For the last few days, I’ve been spending time with my college roommates on the east coast. Today the girls and I took in the beauty of historic Concord, the setting for much of the American Revolution, as well as the first intellectual capital of the country. Among others, Henry David Thoreau, Ralph Waldo Emerson, Nathaniel Hawthorne, and Louisa May Alcott wrote their great works here, and Louisa’s father, Bronson Alcott, was a pioneer of progressive education.
After a fascinating tour of the Alcott house, where Louisa May set the loosely autobiographical novel Little Women, we went to a fall festival at the Old Manse on the Concord River. Emerson and Hawthorne each lived here, and you can understand why the setting inspired such great works. Sitting under trees bursting with red and orange fall leaves, the girls and I gorged ourselves on freshly made kettle corn and pumpkin pie with whipped cream. I felt peaceful and happy…and then began to feel a little sick.
At first I thought it might be a sugar overdose, but I soon suspected that the cramping pains beginning in my mid-section and shooting down my legs were due to what the colonists called “female complaints.” Dizziness and spotty blackouts followed, and I spent the next half hour sitting on the ground with my head between my legs repeating my own advice: Stay calm. Accept the situation. Keep a sense of humor about it. Instead of walking around Walden Pond as we’d planned, my friends and I headed home so I could lie on the couch and sip tea (which the girls later told me was new mom Charlotte’s Mother’s Milk tea that “promotes healthy lactation.” Thanks, ladies!).
Whenever I feel seriously ill, my hypochondriac mind jumps to the worst case scenario. I’ve been concerned lately about having trashed my body for so long with stress and sleep deprivation; I’ve wondered if I’m destined for major health problems as a result. The sudden vertigo, nausea, and abdominal pain made me think, “Maybe it’s cancer, or meningitis, or worse,” which of course doesn’t help me feel better. I began to catastrophize, worrying that I wouldn’t feel better and ruin the rest of the visit. Perhaps I wouldn’t even feel better when I got home and be unable to finish the project, or be incapable of working for a long time. I’ve had this talent for dramatizing since I was little, so much so that my parents used to call me “Sarah Bernhardt.”
Sprawled out on the couch at the house, I asked Charlotte for a heating pad to ease my cramps. She didn’t have one but suggested a hot water bottle, a traditional home remedy. She gave me a Nalgene bottle filled with just-boiled water, wrapped in a towel. To get the maximum effect, I removed the towel and placed the bottle directly on my midsection. I closed my eyes and tried to relax, when I suddenly felt a sharp pain on my upper right thigh. I realized that the boiling water had begun to leak out of the bottle and onto my lap. I shrieked and jumped up, running upstairs to the shower so I could spray cold water onto the burn immediately. My skin had already blistered in several places. The cold water reduced the swelling right away, but the raw skin still hurt like a mother.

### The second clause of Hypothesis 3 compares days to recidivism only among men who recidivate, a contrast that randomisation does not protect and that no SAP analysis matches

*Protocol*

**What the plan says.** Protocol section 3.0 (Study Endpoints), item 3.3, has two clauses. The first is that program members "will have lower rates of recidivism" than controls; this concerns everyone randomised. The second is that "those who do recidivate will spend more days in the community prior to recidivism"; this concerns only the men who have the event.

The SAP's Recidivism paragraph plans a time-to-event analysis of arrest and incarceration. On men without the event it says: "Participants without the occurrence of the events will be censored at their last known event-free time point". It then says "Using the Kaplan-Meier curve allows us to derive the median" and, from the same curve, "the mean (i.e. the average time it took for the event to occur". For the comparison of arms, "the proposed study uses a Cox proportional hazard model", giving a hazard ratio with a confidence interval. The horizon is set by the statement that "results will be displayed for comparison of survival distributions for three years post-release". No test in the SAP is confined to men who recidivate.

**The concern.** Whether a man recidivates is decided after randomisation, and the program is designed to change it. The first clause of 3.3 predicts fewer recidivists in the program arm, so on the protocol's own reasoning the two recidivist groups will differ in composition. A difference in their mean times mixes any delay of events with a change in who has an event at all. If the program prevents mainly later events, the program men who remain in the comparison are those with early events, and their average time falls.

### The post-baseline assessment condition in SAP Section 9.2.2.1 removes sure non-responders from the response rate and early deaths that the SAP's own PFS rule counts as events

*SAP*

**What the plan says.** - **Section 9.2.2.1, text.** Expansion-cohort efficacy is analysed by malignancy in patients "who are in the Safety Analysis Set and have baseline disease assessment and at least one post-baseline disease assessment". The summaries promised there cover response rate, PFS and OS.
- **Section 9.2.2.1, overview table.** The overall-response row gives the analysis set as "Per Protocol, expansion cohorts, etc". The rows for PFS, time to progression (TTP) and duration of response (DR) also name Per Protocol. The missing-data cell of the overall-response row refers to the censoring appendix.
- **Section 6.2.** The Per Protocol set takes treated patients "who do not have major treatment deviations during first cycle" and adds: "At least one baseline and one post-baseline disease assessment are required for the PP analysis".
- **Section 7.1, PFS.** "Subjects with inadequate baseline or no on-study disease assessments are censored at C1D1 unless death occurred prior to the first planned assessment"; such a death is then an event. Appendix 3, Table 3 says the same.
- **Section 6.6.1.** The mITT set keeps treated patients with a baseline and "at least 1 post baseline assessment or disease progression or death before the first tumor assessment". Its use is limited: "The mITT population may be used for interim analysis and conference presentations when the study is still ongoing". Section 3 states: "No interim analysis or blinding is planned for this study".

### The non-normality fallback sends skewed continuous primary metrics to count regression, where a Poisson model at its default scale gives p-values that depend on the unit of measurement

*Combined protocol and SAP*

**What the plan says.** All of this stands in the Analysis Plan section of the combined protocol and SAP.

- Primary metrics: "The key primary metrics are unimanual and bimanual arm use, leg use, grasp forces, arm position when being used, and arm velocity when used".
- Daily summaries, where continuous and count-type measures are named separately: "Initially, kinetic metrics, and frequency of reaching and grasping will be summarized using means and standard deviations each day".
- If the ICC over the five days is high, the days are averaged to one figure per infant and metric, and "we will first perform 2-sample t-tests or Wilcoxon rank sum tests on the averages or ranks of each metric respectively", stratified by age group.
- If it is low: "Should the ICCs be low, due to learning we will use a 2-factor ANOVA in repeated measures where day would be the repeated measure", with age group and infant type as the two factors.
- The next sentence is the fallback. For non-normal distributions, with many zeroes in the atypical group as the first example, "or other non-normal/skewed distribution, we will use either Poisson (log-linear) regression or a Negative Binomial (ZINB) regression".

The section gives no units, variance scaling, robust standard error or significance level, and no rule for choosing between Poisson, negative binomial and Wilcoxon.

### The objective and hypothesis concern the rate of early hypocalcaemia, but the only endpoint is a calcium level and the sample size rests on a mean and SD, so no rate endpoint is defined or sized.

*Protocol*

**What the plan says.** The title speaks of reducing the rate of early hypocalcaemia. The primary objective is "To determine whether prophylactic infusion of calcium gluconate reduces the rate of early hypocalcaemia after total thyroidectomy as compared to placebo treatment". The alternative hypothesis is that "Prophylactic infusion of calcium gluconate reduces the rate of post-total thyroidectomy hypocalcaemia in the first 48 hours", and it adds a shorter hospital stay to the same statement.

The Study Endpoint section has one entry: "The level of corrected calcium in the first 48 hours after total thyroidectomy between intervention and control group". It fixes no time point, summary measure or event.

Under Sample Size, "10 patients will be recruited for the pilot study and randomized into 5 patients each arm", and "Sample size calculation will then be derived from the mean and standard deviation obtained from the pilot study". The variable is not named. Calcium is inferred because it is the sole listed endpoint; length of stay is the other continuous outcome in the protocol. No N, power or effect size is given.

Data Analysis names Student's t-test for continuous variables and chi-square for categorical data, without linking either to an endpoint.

I’m proud to say that I was able to follow my own advice and laugh at the ridiculousness of the situation throughout all of this. From behind the bathroom door, I quoted one of my favorite scenes from Austin Powers: “I’m very badly burned….I’m in quite a lot of pain.”
I eased the pain by cracking jokes about the bag of ice stuffed down my pajama pants that left big wet patches as it melted. See photo below. As Chandler said on Friends when he saw Joey dressed as an elf, “Too..many…jokes…” Like Chandler, I didn’t even know where to start.
Here’s what I learned from today’s comedy of errors:
1. Use hot water bottles as a remedy for, and not the cause of, an injury. If you use a hot water bottle on your skin, make sure the top is on securely, and wrap it tightly in a towel.
2. Second-degree burns are an instant cure for cramps and nausea. Add that little tip to the list of home remedies!
3. It’s important to prepare for emergencies in advance. Keep ice packs in the freezer, not in the medicine cabinet. Know what to do for burns — luckily, I knew to run them under cold water immediately — and other accidents. I’m starting to think that keeping bottled water and blankets in my car and closet in case of earthquakes is actually practical, not paranoid. I might even read The Worst-Case Scenario Survival Handbook.
4. Suddenly feeling debilitated by sickness makes you grateful to feel healthy and energetic most of the time. If I’m held back from doing something I want to, it’s usually because of psychological barriers, not physical ones.
5. It can always get worse. Be grateful that it isn’t.